Money Forward

This blog is about money and trying to keep my money from flying out the window.

Thursday, February 15, 2007

What's your risk level?

A lot of people give advice about how much money you should have in stocks and what is smart investments considering your age and everything. This is generally good advice, but it will nto fit everyone. YOU need to be comfortable with your strategy, no one else. A good example is my father. He has a very high risk level. He's almost 60, and up until a week ago, he had 100% of his retirement in stocks. Seriously. Part of this was because he lost so much when the market fell a few years ago, and so he had a lot of making up to do. This is also his risk level. He doesn't mind the risk so much because he prefers the gains, and knows that over time he will come out ahead. He also does not plan on retiring any time soon, it just doesn't interest him that much.

Recently, as I said, he moved some money out of stocks. He thinks the market is going to drop soon. He wants to at least protect some of his money. This is a good move, and whether he's right or not, we'll have to see. But it shows that even he is becoming a little bit more careful, even if he only moved 15% of his money.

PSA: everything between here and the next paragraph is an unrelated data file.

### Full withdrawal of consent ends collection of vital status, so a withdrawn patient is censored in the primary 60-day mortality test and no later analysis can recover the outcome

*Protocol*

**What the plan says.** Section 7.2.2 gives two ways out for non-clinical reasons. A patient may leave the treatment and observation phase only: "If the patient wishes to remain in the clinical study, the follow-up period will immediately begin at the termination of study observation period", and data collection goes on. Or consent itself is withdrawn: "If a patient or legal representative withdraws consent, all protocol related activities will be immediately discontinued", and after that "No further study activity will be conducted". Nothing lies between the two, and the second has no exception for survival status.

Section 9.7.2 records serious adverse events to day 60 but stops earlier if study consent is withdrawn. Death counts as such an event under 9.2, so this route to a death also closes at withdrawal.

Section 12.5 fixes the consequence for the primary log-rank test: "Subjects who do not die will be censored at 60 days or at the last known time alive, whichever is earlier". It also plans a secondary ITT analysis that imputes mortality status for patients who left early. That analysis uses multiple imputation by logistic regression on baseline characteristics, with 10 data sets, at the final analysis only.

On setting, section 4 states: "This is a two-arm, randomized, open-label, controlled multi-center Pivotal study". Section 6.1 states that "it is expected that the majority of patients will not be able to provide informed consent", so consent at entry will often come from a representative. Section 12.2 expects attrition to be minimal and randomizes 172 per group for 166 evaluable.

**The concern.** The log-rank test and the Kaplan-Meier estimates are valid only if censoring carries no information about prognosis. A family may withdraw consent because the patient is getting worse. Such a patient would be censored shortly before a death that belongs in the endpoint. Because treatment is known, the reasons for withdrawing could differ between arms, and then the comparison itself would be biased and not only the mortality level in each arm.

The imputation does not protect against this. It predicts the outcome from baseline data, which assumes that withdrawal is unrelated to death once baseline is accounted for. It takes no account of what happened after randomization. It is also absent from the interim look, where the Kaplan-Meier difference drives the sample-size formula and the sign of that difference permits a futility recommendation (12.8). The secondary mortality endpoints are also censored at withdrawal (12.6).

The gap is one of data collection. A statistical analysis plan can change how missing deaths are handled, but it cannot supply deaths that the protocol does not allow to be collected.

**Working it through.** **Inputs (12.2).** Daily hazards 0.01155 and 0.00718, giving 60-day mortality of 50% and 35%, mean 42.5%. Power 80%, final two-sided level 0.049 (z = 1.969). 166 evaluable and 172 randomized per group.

In my own strategy, I am more on his boat than others. I prefer to have as much in stocks as possible, and right now that's about 98% of my retirement money. I know I have a lot of time to let it sit, and there is potential for larger gains, so why not? It is all about being patient.

So what's the point? Listen to whomever you want, but go with what is comfortable for you. If a professional says you should have 90% of your money in stocks but you feel more comfortable with 75%, then go with 75%. Just know the consequences, which would be to make potentially less money over time. But also, if a professional says to put 50% in stocks and you want to do 75%, go for it. It's your money, but take responsibility if things go badly. For me, that means a lot of stocks for a long time. After all, it's all a big game, just remember what happens if you lose while you mainly think about winning.


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